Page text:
stem

Hurricane Mathfest builds confidence for girls in STEM fields

The 2019 Hurricane Mathfest was sponsored by The University of Tulsa Department of Mathematics and included two separate competitions: a girls-only team challenge for local girls in grades three through eight and a high school individual and team competition.

The competition

hurricane mathfestIn the girls-only team event, 136 girls from the following schools competed on 34 teams in two divisions: upper elementary and middle school.

  • Bristow Middle School
  • Carver Middle School
  • Cascia Hall Preparatory School
  • Cleveland Elementary School
  • Collins Elementary (Bristow)
  • Eisenhower Elementary School
  • Gilcrease Elementary School
  • Gilcrease Middle School
  • Holland Hall
  • Kendall-Whittier Elementary School
  • McLain Junior High School
  • Memorial Junior High school
  • Monroe Demonstration Academy
  • Thoreau Demonstration Academy
  • Union 6th and 7th Grade Center
  • Warner Elementary School
  • Daniel Webster Middle School
  • Westside Elementary School (Claremore)
  • Zarrow Elementary School

Helping hands

Hurricane MathfestThe TU student chapter of the Society of Women Engineers (SWE) co-sponsored this year’s event. SWE members greeted participants at registration, served as proctors
for testing, delivered snacks, graded exams and organized math games during breaks.

The group also provided T-shirts for the event, but most importantly, served as TU ambassadors, promoting degree programs in the College of Engineering and Natural Sciences.
TU female engineering and science students often volunteer to help raise awareness of the importance of mathematics.

Math + Confidence = Fun

Hurricane MathfestHurricane Mathfest volunteer Gloria Lee, a mechanical engineering sophomore, explained the valuable role that mathematics can have in the lives of young women. “It’s important to encourage them. If you put your mind to it, whether or not you think you’re the best, as long as you give 110%, you can work hard and apply yourself,” Lee said.

Fellow volunteer Caroline Yaeger is majoring in mathematics and economics and plans to pursue a career that educates others in math. “If you look at it the right way, the challenge of math can be fun,” she said. “The field of math, science, technology and engineering is difficult, but that’s part of the fun of it.”

True Inclusion: Senior Rachel Deeds is Building Space for Women in STEM

Engineering and other STEM fields can be a boy’s club, but mechanical engineering senior Rachel Deeds is working to make sure women have a strong future in STEM. As a student at The University of Tulsa, Deeds rose quickly through the ranks in the Society of Women Engineers, interned for national organizations during the summer and worked tirelessly to create space and opportunity for other women and girls interested in engineering.

Finding her own role models


Deeds was a little hesitant when she first became interested in STEM and had to find her own role models. One of these was her father, teaching her to fix things as a child. “He was a stay at home dad who was consistently working on a ton of different projects. I really got to experience giving back to the community in fixing things with him. He inspired me to go against the stereotype and pursue my interests in that,” she said. Deeds also looked up to the great history of women in STEM who went against the grain and innovated in their fields. This would lead her to a major in mechanical engineering at TU, with a minor in innovation and entrepreneurship.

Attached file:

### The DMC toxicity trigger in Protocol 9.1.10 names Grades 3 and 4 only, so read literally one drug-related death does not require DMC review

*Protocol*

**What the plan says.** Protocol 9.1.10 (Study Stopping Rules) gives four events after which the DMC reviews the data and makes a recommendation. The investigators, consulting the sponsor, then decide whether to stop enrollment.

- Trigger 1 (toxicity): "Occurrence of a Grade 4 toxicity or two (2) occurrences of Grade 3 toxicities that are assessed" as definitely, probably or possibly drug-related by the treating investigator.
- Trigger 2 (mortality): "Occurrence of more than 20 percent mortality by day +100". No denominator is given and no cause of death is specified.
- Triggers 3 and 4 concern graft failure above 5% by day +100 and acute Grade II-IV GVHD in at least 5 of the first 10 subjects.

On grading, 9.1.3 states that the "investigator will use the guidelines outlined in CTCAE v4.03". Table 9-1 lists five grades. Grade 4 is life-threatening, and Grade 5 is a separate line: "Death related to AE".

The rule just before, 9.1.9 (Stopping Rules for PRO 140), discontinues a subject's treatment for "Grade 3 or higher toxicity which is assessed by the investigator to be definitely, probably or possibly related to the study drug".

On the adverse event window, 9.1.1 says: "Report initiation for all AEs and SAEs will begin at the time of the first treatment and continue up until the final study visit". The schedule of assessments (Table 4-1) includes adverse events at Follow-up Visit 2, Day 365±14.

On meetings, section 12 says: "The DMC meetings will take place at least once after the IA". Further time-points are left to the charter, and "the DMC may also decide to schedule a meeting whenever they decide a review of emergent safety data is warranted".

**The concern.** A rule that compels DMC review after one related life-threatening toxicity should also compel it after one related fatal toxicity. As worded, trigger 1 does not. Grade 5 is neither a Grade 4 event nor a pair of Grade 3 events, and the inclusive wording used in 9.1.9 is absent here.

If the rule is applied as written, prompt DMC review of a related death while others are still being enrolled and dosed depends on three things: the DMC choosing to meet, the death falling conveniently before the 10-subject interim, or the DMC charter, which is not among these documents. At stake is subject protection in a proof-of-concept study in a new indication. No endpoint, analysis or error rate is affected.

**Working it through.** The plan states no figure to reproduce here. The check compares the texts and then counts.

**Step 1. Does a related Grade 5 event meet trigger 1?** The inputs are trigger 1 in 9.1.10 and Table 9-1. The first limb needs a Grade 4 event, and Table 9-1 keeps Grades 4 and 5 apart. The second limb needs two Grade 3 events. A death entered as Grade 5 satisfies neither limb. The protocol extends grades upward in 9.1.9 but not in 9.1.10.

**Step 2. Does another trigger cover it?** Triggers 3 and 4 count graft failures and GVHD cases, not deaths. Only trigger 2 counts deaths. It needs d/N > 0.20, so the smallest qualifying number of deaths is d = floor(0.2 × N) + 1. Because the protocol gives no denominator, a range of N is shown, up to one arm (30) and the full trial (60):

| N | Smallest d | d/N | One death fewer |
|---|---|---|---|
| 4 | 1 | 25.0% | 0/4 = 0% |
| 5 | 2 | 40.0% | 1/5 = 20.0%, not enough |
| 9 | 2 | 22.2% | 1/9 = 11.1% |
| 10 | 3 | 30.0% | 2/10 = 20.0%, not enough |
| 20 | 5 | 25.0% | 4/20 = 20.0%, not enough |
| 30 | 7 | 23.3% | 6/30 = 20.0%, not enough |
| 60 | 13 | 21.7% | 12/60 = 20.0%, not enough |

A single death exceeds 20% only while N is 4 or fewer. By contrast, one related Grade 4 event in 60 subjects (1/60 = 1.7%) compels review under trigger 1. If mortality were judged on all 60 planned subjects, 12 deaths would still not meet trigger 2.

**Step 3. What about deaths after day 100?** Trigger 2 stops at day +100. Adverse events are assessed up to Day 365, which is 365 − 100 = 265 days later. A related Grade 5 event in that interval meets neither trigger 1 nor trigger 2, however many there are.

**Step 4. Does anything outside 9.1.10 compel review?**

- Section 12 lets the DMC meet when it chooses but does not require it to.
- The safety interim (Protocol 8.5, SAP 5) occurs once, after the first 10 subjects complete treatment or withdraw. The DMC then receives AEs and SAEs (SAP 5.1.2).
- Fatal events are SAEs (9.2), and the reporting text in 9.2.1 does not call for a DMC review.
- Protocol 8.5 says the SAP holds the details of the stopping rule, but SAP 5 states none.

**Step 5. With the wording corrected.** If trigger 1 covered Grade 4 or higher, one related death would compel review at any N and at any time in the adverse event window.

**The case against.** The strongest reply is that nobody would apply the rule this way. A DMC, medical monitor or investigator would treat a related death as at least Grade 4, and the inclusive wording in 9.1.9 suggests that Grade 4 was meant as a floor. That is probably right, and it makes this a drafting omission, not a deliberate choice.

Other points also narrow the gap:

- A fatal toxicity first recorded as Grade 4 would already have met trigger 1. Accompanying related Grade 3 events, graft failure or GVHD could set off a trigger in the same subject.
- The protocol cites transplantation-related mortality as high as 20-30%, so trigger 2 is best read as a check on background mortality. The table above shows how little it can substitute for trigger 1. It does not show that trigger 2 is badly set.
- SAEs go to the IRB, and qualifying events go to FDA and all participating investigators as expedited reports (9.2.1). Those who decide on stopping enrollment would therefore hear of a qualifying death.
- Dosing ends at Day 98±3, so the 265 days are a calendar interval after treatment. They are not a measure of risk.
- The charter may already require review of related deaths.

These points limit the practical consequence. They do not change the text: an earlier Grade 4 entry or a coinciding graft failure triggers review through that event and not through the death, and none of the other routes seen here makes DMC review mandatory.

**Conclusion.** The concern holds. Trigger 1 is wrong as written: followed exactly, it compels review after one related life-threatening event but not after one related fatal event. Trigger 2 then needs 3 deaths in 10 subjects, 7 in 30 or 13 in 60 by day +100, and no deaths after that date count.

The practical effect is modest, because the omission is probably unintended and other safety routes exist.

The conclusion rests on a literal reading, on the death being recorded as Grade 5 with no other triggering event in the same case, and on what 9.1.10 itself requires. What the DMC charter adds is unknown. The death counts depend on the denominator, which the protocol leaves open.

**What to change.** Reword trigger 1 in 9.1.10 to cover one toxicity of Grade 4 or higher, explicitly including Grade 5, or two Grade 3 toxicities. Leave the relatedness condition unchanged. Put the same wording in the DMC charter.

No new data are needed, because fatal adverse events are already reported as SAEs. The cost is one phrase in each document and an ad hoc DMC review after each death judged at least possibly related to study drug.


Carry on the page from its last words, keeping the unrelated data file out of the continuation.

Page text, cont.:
Originally from Fayetteville, Arkansas, Deeds visited the campus several times when deciding where to finally attend school. In every visit, Deeds was blown away by how welcoming and nice people were at TU. This supportive environment along with the opportunities in her program would eventually help her move on to so much more.

Find out more about UTulsa’s STEM programs.

Internship Success


During summer breaks, Deeds landed internships with national companies that would help build her résumé and refine her interests. Deeds distinguished herself at Caterpillar, working as the only engineer on a team of business students. “It was kind of challenging at first, being that unique perspective,” Deeds reflected, but she didn’t let it discourage her.

One of the accomplishments Deeds was most proud of at Caterpillar was creating workflow, defining process maps that are still utilized by the company today. “Whenever a new product came online, I mapped out the who what and when,” she explained. Her initiative and talent set her apart in her internships. These qualities would also make her a leader at TU, and eventually in the Society of Women Engineers (SWE).

Check out how Career Services can help you find an internship like Rachel.

Leading the way for women in STEM

Rachel Deeds, women in STEMAttending the Annual SWE Conference in Philadelphia, Deeds had the opportunity to network and connect with other women in STEM fields. “As a prospective college student, I didn’t want to be the only one in my position,” Deeds said. “I looked for a way to give back to students like me.” This experience inspired Deeds to pursue a leadership position within SWE and she was eventually elected president of the TU SWE chapter.

Get connected with the UTulsa chapter of the Society of Women Engineers.

Deeds’ work in the community doesn’t stop there. She also worked with Make a Difference Engineering at TU (MADE AT TU) to design and build therapeutic devices to help special needs students in Tulsa and was selected as an SWE Future Leader, the first TU student to hold that position. As an SWE Future Leader, Deeds acted as an exponent for SWE, sharing her experience and inspiring young women around the country to become the engineers of the future.

With people like Rachel Deeds leading the way, the future for women in STEM is bright.